After making my first yeast water bread, I discarded most of the yeast water, leaving about two table spoons, added a big handful of raisins and a table spoon of honey, and then filled the jar about two thirds with water. I’m not sure if this is how it’s usually done, but it worked very well: In a couple of days, the mixture had developed a very fruity and inviting smell with lots of bubbles.
I wanted to drink the liquid but resisted and started a new bread dough instead.
Following the lead of Ian and others, this time it was time to mix in some of my sourdough starter to play with the taste a bit. I was hoping to make a boule quite similar to the one I had made the first time (and usually love to make), but because of some mistakes in calculating the proportions of water and flour (I forgot to account for the water in the starter!), ended up with Ciabatta—which was actually good, as we were just about to leave on a two day trip to Tallinn, and Ciabatta makes delicious picnic sandwiches…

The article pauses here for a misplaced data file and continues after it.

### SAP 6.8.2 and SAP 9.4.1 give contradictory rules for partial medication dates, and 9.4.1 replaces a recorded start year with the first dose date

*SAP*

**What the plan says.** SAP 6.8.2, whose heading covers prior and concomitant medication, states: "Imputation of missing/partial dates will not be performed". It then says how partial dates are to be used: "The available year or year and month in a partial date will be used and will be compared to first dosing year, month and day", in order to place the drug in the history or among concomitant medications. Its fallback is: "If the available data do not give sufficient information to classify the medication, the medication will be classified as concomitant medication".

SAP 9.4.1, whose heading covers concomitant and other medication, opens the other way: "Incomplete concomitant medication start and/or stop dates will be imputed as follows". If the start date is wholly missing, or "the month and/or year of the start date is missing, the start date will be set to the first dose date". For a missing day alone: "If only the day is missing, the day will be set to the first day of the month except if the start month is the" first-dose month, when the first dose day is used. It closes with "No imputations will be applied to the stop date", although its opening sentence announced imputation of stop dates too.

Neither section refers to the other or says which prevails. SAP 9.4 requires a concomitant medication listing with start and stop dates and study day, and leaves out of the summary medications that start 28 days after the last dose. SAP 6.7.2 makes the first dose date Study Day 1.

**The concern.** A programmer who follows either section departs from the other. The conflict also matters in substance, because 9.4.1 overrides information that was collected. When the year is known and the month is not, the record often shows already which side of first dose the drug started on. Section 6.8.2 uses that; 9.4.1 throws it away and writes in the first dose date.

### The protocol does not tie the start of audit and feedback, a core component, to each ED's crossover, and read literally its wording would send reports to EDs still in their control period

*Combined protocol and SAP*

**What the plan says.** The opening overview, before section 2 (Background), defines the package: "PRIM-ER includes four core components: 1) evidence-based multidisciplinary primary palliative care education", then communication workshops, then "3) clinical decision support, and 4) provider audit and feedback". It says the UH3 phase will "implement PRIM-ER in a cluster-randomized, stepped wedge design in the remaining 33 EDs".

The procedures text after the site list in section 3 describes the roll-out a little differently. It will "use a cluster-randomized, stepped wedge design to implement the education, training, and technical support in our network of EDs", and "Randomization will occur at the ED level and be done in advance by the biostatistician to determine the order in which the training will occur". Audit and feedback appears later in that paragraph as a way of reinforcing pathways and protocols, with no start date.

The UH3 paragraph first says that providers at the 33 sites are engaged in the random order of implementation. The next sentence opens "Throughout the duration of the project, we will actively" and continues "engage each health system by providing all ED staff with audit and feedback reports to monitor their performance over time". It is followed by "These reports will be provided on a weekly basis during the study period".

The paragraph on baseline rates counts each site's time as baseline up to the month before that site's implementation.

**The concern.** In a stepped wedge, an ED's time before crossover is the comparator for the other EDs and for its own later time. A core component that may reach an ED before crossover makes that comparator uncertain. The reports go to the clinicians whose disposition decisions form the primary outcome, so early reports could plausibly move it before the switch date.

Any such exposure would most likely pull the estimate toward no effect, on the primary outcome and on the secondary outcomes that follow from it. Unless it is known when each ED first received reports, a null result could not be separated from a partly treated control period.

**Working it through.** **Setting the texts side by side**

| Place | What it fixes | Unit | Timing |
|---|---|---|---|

Anyhow, here’s the recipe.
First build of YW starter: (evening)
- 60 g Yeast water
- 60 g White flour
Second build of YW starter: (about 8-10 hours after previous step, I forgot to time everything properly…)
- All of the starter from previous step
- 200 g Yeast water
- 200 g White flour
Final dough: (About 4 hours later, in the afternoon)
- 400 g YW starter (which at this point looked a lot like a regular poolish starter)
- 100 g Sourdough starter (100% hydration, refreshed the night before)
- 750 g Fine, rather white spelt flour
- 700 g Water
- 20 g Salt
The dough was quite wet, so I gave it an autolyse (it was only about 15 minutes, as I was itching to get my hands in the dough) and worked it for 20 minutes on the table.
After that, the dough rested for 4 stretch and folds at 30 minute intervals. Then I cut pieces of the dough and let them rest on a heavily floured couche for about an hour or so as the oven heated up. I baked the breads on a baking stone for 35 minutes.
...And here’s what came out from the oven:
I am very happy with the resulting flavor: I can’t say I taste any of the fruit anymore, but it’s a little sweet, not really sour at all. And the boys liked it (filled with some salami, cheese, boiled eggs and cucumber):
Let’s see what happens next time, as the yeast is now feasting on some fresh fruit… (And looks and smells more and more like a drink! I might have to start making cider or something, soon ;))